I continue walking and see the statue of Alfred Woolner still standing while religion has become stronger in Lahore. Professor Alfred Woolner taught in Punjab University in 1878-1936. This is the only statue remaining in Lahore while all others have been moved away.

I cross over to the other side and see the Mayo School of Arts. There is a police present stopping anyone going towards the Lahore Museum. The traffic is heavy but the footpath in this area is still free from vendors. I continue to walk towards the old Tollinton Market. This building still stands in good shape but locked up to make it a Heritage museum.

There is a passage towards Lahore Museum from this side. I enter the area with police checking me over and reach the Museum. There are hardly any local visitors. There are few Asian people in the Museum. I wanted to visit the Museum to find out if the impact of general decline in the Pakistani Society has impacted the national heritage. I am pleasantly surprised. The Museum is well maintained and particularly the Gandhara art gallery is worth seeing. The Museum seems like an island of tranquility in the ocean of outside traffic and pollution. I recommend the Museum on a must visit list of Lahore in addition to historical monuments of Lahore Fort and Badshahi Masjid.

I continue my walk towards Charring Cross of the good old days. The GPO, High Court building, YMCA and E-Plomer Building are still the same. No change at all except the maddening crowd of people everywhere. There is a good restaurant called Salt and Pepper in the Plomer building. In about RS.400 you can enjoy a decent lunch. The cost to the visitor from overseas is very small when they convert it to dollars and pounds.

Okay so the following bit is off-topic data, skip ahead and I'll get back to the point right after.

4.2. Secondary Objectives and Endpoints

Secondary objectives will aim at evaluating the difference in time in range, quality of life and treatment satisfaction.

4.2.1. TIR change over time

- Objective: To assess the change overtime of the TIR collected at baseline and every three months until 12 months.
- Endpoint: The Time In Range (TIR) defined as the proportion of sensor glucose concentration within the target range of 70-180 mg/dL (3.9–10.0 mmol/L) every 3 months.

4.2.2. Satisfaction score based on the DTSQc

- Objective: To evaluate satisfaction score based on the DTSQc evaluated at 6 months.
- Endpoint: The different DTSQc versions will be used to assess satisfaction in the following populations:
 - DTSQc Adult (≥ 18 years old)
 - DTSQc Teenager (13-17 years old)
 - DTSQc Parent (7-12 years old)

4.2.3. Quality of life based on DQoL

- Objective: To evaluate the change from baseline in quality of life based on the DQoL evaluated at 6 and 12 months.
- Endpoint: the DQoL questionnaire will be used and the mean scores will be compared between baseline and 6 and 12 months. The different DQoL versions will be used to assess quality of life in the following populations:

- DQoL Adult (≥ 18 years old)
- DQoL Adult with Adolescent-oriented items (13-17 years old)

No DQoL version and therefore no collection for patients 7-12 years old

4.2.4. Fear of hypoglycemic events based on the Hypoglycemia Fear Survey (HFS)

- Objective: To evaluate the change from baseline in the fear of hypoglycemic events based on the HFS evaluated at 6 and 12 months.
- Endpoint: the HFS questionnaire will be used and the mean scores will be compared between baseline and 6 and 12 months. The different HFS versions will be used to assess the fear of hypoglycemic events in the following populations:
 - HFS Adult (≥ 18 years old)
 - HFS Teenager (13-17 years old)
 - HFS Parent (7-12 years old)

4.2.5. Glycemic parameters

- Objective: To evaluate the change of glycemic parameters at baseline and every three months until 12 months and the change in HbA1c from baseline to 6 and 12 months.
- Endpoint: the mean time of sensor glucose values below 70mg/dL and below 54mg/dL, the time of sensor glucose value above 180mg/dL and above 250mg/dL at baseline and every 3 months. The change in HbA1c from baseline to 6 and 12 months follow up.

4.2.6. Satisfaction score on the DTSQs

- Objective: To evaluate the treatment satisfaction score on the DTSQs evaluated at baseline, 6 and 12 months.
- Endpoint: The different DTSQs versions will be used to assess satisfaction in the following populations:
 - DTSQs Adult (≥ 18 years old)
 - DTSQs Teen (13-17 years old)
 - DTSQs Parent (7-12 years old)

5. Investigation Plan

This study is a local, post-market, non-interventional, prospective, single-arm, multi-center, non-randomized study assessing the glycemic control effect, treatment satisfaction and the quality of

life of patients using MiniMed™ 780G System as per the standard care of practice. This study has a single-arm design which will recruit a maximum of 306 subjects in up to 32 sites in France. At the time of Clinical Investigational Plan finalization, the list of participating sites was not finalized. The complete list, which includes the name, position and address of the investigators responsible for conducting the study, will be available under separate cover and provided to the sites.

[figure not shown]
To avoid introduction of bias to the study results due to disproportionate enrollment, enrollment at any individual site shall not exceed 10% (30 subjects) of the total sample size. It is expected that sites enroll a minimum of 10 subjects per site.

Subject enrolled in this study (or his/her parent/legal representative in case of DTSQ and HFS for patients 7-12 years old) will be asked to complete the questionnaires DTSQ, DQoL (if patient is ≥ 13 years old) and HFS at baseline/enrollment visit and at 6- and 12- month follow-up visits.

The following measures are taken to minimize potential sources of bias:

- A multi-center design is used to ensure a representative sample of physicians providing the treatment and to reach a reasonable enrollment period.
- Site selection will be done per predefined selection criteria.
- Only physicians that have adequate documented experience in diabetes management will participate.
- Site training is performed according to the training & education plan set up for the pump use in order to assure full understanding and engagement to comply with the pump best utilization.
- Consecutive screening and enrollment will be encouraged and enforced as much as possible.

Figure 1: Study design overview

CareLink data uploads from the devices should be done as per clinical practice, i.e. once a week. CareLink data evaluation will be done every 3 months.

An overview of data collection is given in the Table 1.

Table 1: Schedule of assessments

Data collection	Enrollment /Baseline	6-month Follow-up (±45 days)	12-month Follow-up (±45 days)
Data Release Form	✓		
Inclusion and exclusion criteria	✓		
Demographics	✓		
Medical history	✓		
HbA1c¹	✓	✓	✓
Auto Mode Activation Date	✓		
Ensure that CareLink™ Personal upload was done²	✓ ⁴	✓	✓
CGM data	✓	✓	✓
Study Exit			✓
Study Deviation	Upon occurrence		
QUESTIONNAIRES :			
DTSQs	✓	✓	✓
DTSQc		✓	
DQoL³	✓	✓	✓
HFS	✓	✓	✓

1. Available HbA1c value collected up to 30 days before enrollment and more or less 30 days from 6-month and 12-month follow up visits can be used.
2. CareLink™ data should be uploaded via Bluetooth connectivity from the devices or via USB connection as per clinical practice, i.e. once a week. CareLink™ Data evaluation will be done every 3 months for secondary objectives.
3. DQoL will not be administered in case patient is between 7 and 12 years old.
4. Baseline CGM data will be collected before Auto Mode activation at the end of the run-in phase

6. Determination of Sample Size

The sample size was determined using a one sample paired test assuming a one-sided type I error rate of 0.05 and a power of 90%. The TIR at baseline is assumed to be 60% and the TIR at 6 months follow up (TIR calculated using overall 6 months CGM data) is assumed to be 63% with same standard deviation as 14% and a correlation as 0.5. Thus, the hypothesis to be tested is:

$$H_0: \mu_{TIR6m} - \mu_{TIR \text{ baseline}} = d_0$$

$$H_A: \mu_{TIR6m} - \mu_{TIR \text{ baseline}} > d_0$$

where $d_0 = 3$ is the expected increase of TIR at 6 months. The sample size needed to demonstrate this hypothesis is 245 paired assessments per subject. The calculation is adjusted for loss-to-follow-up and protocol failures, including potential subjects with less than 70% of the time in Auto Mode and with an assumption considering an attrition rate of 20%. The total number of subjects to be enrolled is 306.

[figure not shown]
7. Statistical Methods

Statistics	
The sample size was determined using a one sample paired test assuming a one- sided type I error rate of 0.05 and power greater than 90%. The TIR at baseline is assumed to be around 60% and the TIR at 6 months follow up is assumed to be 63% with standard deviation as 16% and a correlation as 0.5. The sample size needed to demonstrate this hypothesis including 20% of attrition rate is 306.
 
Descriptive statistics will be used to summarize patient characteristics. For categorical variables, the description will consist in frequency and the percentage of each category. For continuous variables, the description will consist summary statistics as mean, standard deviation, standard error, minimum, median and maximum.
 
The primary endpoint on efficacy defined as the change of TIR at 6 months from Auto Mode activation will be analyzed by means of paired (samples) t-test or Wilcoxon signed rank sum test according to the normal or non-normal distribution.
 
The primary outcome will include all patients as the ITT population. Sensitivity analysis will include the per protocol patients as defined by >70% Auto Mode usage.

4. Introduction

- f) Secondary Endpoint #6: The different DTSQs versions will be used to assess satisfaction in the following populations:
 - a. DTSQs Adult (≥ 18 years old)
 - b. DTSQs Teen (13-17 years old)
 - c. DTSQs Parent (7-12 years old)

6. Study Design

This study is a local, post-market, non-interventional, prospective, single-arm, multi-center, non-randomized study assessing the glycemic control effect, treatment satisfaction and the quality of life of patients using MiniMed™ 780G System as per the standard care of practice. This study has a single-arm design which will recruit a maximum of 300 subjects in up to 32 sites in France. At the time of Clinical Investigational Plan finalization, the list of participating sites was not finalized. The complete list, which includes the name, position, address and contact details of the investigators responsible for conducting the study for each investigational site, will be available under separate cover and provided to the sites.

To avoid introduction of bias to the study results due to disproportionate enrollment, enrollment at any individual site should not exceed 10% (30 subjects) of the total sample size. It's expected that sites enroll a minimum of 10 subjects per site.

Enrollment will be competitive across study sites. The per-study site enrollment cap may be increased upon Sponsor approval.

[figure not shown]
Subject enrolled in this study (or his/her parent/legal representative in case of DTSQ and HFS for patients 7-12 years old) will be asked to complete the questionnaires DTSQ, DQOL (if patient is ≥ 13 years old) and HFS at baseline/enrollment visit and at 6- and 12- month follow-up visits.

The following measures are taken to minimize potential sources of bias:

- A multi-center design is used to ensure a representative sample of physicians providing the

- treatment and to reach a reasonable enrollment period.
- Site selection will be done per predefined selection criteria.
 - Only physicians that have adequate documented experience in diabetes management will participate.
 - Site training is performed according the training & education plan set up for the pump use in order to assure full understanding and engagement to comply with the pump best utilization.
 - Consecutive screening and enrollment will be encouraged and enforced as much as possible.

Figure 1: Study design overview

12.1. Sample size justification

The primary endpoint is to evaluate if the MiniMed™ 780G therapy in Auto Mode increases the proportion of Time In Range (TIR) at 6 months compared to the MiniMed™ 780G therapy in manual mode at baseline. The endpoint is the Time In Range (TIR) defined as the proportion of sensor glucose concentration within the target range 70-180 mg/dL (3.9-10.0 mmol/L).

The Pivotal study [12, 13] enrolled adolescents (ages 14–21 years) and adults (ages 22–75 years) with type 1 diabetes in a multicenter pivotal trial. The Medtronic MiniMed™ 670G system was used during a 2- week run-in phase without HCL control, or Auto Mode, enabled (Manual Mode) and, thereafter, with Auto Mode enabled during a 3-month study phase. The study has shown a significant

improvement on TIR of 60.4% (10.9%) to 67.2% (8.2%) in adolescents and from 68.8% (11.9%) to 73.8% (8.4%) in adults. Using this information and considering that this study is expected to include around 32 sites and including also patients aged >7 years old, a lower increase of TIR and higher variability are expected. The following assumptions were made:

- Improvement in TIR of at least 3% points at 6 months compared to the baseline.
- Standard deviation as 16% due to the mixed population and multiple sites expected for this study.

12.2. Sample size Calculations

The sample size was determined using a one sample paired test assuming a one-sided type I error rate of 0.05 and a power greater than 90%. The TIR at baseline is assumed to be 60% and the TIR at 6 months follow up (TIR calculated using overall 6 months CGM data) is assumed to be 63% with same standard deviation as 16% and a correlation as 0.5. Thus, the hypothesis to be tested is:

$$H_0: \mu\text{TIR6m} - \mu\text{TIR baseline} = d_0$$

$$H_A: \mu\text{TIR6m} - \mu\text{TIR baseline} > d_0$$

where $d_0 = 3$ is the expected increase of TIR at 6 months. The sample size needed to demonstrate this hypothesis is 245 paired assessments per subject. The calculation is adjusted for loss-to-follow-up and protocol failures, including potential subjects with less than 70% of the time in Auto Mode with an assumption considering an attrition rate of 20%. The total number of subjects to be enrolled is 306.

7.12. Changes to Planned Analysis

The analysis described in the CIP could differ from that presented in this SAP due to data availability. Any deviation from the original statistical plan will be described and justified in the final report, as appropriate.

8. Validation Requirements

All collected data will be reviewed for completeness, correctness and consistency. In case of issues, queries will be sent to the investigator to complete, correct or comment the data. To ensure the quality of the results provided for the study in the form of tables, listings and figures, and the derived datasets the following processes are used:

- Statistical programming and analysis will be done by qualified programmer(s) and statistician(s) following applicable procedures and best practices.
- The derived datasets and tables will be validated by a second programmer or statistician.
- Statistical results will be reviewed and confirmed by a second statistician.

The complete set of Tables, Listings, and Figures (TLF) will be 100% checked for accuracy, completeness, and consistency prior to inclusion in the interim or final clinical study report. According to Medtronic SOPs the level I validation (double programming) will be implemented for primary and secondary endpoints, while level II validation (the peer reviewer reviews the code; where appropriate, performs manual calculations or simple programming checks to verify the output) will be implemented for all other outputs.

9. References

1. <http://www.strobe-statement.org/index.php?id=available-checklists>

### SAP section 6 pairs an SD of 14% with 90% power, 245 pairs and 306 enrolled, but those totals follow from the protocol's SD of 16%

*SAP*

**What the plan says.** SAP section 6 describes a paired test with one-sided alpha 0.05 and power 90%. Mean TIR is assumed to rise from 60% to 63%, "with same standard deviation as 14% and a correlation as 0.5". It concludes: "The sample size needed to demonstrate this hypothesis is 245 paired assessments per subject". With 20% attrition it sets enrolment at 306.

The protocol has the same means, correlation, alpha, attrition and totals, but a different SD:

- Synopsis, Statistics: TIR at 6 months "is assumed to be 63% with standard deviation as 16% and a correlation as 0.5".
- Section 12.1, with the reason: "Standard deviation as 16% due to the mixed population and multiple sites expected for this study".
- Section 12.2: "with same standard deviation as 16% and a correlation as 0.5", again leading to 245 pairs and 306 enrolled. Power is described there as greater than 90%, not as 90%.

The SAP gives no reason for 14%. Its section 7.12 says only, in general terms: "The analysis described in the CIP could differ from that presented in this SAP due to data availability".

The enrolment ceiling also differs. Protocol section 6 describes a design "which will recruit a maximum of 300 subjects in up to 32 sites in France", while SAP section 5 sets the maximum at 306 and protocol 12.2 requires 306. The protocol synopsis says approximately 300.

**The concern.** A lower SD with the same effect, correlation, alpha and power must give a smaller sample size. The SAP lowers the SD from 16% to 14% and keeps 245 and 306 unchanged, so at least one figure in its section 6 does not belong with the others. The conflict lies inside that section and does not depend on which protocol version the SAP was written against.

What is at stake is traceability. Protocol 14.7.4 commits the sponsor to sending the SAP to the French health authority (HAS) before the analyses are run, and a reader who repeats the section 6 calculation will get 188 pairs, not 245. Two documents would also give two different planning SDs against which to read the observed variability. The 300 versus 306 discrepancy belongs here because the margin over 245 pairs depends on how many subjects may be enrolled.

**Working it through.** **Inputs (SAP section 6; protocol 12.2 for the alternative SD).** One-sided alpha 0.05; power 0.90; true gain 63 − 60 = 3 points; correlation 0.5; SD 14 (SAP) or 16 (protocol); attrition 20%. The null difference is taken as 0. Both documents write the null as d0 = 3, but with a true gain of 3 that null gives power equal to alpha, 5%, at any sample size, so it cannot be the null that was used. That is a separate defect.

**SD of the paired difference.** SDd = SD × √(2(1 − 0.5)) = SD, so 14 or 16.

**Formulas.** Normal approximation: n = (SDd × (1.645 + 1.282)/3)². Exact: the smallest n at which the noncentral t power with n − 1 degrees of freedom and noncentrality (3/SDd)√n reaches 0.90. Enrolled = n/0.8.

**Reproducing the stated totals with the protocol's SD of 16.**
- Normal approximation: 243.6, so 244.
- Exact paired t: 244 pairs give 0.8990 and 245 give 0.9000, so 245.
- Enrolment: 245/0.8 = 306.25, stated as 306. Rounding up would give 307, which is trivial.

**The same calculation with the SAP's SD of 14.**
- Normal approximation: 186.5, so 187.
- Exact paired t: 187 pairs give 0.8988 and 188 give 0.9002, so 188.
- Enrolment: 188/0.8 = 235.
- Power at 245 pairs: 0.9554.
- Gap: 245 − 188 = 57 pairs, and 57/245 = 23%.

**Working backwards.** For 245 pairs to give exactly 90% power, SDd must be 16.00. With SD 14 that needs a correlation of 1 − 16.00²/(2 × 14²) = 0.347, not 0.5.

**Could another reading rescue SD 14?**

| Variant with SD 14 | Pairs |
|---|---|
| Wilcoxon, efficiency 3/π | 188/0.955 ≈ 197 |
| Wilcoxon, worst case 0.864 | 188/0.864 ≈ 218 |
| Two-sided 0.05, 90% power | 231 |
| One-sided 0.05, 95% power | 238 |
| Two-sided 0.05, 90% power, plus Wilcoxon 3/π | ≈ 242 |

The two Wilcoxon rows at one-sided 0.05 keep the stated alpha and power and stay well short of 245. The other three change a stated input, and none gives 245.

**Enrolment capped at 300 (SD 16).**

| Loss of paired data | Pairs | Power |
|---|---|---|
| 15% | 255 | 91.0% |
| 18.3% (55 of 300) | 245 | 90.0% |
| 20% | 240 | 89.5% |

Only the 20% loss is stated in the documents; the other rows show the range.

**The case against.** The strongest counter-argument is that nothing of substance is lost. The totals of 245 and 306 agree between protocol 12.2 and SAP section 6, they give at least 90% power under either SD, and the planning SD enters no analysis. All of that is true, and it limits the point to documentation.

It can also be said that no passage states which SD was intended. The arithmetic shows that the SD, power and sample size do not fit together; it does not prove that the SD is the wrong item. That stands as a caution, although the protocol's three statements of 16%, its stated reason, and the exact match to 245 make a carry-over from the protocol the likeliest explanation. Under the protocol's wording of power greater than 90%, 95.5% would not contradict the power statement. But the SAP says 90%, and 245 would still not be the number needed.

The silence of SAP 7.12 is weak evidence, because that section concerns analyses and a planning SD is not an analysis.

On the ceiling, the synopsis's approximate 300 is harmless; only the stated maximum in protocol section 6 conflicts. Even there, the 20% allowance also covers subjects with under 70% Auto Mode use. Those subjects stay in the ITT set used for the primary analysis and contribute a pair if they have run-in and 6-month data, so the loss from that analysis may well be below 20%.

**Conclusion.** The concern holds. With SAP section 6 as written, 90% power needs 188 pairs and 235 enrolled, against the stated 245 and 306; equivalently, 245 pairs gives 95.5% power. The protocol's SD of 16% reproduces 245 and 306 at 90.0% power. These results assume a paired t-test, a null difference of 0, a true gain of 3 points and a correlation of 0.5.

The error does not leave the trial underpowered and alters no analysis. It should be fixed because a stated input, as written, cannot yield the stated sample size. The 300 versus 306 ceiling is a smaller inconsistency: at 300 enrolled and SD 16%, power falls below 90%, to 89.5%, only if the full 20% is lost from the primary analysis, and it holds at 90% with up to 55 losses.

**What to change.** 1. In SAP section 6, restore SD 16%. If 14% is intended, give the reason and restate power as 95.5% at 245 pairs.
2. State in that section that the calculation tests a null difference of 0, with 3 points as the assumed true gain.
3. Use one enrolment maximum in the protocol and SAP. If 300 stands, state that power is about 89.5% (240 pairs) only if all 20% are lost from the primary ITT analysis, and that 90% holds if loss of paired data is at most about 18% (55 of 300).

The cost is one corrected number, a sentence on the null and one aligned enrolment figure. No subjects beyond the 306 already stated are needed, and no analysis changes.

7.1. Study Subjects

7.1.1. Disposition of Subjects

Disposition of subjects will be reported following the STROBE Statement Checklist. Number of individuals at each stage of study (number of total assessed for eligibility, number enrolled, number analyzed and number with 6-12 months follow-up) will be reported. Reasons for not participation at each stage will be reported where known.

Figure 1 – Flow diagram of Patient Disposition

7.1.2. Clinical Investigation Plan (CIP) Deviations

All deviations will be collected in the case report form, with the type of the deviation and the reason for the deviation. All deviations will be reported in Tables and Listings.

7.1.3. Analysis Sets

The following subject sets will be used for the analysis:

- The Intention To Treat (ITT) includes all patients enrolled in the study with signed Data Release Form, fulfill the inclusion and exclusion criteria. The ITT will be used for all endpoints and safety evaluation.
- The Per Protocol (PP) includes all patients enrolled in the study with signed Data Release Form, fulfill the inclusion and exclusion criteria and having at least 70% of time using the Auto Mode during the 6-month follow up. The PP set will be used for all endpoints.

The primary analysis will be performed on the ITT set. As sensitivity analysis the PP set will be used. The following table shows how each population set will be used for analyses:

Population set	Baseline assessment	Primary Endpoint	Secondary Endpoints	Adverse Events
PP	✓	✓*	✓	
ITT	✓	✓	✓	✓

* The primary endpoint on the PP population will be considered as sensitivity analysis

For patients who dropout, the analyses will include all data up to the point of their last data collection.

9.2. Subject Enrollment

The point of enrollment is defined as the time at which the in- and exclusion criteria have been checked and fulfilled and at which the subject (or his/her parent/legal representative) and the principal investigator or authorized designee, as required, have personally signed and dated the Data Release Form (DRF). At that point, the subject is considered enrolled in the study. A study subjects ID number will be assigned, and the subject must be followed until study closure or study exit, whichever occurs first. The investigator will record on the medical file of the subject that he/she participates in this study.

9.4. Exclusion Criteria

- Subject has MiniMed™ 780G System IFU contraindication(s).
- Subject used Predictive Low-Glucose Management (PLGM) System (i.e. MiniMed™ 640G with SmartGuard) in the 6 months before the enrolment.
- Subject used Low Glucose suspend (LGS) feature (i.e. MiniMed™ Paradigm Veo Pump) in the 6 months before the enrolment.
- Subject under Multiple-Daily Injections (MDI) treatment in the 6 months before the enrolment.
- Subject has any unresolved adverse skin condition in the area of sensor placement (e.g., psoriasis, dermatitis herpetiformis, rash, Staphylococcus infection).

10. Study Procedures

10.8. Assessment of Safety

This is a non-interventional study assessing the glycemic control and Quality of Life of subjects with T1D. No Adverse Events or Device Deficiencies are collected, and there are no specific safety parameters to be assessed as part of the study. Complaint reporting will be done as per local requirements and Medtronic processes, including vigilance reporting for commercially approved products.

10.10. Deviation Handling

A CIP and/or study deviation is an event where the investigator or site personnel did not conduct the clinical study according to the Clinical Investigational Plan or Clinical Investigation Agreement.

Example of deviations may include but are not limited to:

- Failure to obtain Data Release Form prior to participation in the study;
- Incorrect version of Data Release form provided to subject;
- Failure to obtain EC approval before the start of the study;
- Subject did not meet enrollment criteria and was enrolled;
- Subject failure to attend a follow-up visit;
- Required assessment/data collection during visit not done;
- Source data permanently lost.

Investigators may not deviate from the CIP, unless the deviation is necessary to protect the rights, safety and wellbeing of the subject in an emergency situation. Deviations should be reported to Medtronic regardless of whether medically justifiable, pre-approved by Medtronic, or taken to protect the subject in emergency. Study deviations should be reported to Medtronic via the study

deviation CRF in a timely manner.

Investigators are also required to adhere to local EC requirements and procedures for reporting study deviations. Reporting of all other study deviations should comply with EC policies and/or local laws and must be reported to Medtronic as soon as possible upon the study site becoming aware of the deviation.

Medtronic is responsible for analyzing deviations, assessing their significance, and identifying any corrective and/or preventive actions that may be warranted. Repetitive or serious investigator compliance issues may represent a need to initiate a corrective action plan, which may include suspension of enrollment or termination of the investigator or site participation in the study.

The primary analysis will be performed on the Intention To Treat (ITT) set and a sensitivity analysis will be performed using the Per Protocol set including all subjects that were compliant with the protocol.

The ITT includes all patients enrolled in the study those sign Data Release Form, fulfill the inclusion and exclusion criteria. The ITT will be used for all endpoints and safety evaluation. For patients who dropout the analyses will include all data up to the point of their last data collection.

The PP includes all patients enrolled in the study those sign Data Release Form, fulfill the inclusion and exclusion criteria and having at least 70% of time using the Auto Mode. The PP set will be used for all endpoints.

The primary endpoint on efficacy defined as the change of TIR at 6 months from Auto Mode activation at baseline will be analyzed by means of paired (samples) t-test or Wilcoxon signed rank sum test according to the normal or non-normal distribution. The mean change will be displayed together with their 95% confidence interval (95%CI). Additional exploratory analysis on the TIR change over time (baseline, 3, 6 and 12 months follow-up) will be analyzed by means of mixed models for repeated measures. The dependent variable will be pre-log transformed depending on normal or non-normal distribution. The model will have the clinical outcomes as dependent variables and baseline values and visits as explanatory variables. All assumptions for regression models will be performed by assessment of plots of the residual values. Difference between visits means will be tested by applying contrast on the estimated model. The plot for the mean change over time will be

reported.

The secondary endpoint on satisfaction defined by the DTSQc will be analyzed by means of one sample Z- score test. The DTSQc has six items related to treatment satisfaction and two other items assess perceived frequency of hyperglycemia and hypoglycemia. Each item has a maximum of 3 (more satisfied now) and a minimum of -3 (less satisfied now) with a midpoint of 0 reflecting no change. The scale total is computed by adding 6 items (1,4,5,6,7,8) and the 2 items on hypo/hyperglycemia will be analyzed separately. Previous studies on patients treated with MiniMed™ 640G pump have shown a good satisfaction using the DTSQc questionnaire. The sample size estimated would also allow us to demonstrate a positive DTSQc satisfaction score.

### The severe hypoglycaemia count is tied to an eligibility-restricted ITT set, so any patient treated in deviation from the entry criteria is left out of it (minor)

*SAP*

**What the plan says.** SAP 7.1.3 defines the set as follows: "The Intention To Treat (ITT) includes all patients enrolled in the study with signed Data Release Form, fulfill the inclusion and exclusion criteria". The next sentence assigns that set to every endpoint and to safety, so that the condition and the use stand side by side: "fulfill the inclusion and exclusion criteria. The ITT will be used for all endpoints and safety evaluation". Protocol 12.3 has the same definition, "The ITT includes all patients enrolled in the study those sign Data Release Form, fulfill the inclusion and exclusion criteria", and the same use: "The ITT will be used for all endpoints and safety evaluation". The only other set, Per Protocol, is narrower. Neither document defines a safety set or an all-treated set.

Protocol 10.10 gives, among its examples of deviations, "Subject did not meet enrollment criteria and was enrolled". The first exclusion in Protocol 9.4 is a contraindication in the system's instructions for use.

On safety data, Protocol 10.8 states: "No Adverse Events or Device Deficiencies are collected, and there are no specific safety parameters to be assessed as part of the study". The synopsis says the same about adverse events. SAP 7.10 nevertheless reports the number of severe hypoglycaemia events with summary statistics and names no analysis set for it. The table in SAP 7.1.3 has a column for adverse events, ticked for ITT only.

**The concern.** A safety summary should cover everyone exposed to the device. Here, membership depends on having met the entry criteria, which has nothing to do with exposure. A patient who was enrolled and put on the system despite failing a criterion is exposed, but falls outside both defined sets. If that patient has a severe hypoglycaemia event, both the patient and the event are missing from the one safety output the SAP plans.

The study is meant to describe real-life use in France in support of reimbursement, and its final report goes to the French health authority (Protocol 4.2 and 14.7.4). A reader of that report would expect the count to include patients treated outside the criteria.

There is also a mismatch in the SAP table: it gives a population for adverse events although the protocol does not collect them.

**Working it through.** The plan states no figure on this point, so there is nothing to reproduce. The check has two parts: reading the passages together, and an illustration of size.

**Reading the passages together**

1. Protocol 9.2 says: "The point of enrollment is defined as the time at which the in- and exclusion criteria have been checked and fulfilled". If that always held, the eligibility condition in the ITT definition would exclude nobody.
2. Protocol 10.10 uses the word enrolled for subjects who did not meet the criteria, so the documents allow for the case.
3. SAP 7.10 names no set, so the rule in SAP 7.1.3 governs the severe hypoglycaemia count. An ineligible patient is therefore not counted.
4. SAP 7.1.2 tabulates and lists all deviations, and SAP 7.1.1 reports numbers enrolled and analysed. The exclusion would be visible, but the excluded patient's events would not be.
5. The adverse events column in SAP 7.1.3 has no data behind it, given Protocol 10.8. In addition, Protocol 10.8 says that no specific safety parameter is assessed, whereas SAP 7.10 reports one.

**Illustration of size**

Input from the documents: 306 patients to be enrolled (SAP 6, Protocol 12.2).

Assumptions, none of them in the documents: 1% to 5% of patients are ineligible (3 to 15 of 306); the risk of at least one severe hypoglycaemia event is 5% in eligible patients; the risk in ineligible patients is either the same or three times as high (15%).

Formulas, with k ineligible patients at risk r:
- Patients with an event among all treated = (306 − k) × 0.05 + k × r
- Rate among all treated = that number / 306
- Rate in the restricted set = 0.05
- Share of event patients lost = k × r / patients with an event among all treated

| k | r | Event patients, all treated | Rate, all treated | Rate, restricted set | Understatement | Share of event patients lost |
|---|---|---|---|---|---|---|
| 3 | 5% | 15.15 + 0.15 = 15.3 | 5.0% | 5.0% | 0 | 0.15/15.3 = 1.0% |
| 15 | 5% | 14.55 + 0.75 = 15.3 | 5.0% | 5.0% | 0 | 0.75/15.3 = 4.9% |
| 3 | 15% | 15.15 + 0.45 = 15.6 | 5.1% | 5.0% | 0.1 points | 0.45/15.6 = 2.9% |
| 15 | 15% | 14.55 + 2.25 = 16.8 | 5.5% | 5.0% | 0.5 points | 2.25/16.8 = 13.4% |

The best time to walk on the Mall Road and enjoy the good old Lawrence Gardens is after the rain. The rain washes out the dirt from the trees. I spent about two hours walking around the Garden. I recommend a visit to this garden to remember good old Lahore. It still remains the same and retains its charm. The Lahoris should be grateful to John Lawrence who developed this area. The least they can do is keep the same name to express their gratitude.

On the Mozang Road going towards Nila Gumbad, the good old Pak Tea House has been reopened. I stop by and do not find any poet or writer discussing a literary or political issue. Most of the people are from local businesses and banks coming out for a lunch.

Pak Tea House has been a gathering place of intellectuals at a certain time in history. At that time people could walk most of the city and a simple bike was enough to go to small villages in the city suburbs. Again at that time people could safely walk during the night into the early hours of morning without facing any crimnal. Only people who were on the roads at late night hours were free spirits like poets Nasir Kazmi, Saghir Siddiqui and A. Hameed with few friends. Pak Tea House should be allowed to pass on into history books. Such institutions grow at a certain time and then disappear. The past cannot be recreated.

The city has changed. People including writers and poets have moved to new towns. Now they should start new hang out places in their respective areas and improve upon the idea of a tea house.

Slowly I reach the Regal Cinema crossing. Before the crossing I go inside a Co-Opera book store that my friend Said Ahmed Khan had located for me. Outside there is no indication about the size of this book store. A few steps down and you enter a new world. On the side corridors are shelves full of all kinds of books. About half way down there is a section that houses the paintings of local artists.